Both Bob Sweet and Barbara Cohen, members of Shoreham Village, advocated that the school be redeveloped as a residence for seniors in the area.

“I care about this building and sorely miss when the school buses coming up the road to drop the grade schoolers off,” Sweet said. “I admonish you don’t sell the property and explore the notion of turning this into condos for retired village members.”

But Colette Grosso, a special education aide at Miller Avenue School, said she hopes the community works toward a solution where the building remains an asset within the district for educational purposes as opposed to housing.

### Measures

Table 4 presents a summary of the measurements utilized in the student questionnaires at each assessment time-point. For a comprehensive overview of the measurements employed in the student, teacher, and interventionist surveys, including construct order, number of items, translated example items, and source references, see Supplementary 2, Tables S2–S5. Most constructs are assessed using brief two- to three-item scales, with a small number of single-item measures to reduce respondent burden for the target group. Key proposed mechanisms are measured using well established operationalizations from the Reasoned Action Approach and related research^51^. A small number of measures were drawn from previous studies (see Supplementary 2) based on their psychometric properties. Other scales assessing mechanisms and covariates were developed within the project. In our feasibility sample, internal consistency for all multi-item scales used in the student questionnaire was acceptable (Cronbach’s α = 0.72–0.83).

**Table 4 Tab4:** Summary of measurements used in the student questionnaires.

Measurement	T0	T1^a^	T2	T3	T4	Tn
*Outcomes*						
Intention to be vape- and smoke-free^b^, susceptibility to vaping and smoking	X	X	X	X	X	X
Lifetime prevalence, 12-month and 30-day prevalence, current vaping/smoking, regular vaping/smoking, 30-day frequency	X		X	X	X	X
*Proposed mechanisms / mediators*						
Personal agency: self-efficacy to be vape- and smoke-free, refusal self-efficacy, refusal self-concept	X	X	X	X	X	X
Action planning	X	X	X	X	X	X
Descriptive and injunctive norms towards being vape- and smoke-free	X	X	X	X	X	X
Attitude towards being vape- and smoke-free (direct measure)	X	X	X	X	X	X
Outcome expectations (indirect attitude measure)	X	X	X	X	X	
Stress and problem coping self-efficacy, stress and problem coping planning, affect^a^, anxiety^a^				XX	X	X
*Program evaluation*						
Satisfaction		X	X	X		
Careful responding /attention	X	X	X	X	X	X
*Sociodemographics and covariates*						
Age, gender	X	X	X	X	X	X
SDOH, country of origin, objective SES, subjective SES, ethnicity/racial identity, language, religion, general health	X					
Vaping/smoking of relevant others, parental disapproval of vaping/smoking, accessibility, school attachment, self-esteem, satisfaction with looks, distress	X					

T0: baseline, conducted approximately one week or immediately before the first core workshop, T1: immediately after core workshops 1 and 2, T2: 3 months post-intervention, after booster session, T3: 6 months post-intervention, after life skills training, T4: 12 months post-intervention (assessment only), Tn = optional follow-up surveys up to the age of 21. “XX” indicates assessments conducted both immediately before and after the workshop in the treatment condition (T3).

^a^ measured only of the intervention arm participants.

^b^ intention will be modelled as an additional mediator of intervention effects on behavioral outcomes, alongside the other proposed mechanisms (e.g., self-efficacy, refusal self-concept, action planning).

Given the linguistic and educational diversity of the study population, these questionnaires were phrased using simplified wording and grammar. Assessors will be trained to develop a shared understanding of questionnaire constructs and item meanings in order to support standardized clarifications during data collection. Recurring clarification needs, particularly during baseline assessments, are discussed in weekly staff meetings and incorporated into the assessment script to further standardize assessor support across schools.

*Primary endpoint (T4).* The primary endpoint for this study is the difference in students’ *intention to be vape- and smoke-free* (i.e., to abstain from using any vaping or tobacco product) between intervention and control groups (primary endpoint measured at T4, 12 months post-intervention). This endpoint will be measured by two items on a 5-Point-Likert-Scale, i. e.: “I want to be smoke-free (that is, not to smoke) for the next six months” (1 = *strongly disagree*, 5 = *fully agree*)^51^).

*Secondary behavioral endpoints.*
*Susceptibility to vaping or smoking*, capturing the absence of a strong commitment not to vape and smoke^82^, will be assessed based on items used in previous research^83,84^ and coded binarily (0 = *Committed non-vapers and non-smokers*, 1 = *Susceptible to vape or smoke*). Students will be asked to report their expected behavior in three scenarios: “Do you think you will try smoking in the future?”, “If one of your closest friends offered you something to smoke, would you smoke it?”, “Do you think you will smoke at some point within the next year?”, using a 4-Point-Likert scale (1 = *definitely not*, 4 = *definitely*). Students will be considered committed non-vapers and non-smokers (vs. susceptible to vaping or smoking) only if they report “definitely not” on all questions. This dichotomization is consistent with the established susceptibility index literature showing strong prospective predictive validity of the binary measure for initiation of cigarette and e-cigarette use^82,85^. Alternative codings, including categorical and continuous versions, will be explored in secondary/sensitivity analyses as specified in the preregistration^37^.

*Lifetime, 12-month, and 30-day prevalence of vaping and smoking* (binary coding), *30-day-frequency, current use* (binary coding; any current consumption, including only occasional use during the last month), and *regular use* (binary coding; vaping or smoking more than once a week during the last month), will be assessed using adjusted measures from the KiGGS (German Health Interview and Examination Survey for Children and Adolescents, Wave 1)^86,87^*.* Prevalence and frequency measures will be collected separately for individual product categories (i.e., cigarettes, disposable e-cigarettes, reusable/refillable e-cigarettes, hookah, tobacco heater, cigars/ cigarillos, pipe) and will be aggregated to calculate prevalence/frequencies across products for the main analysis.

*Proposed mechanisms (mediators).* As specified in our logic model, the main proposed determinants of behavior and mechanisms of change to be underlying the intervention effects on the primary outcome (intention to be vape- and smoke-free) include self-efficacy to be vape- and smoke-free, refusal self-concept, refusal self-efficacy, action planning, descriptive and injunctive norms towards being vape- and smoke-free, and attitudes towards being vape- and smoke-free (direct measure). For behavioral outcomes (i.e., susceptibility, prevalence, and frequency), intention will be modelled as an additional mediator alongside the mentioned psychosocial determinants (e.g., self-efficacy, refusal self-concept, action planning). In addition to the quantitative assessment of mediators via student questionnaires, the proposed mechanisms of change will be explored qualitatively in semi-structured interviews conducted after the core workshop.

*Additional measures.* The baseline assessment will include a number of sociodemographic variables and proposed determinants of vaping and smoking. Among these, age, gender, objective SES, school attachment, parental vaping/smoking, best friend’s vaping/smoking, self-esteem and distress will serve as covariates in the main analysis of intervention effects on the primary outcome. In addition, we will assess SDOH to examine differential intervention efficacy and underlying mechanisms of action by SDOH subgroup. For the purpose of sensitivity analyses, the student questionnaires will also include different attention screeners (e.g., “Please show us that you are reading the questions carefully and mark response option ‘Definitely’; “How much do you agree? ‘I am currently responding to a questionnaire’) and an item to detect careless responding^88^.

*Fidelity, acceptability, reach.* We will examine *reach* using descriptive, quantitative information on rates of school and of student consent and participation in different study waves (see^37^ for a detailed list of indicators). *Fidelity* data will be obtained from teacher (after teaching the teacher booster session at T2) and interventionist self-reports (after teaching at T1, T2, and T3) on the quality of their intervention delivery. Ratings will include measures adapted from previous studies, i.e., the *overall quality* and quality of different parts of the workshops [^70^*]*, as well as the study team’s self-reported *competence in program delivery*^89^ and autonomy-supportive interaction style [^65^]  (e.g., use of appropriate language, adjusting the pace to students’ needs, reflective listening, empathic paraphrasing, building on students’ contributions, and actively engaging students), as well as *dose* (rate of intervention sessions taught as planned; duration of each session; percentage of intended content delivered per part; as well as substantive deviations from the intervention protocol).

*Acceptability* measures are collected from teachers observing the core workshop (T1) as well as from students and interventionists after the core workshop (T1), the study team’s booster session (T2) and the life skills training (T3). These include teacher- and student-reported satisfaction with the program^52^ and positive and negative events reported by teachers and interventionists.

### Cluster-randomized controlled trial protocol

“All-day daycare and aftercare services could be done there, and there are other organizations besides BOCES that would love to use the facility to serve special education, which is an underserved population,” Grosso said. “If we sell, it’s a one-time influx of cash and we’re never going to get it back again. I think we should work together to keep it as an asset for Shoreham-Wading River.”

Further discussions with community members on Briarcliff will occur at the next board of education meeting Feb. 13 in the high school auditorium at 7 p.m.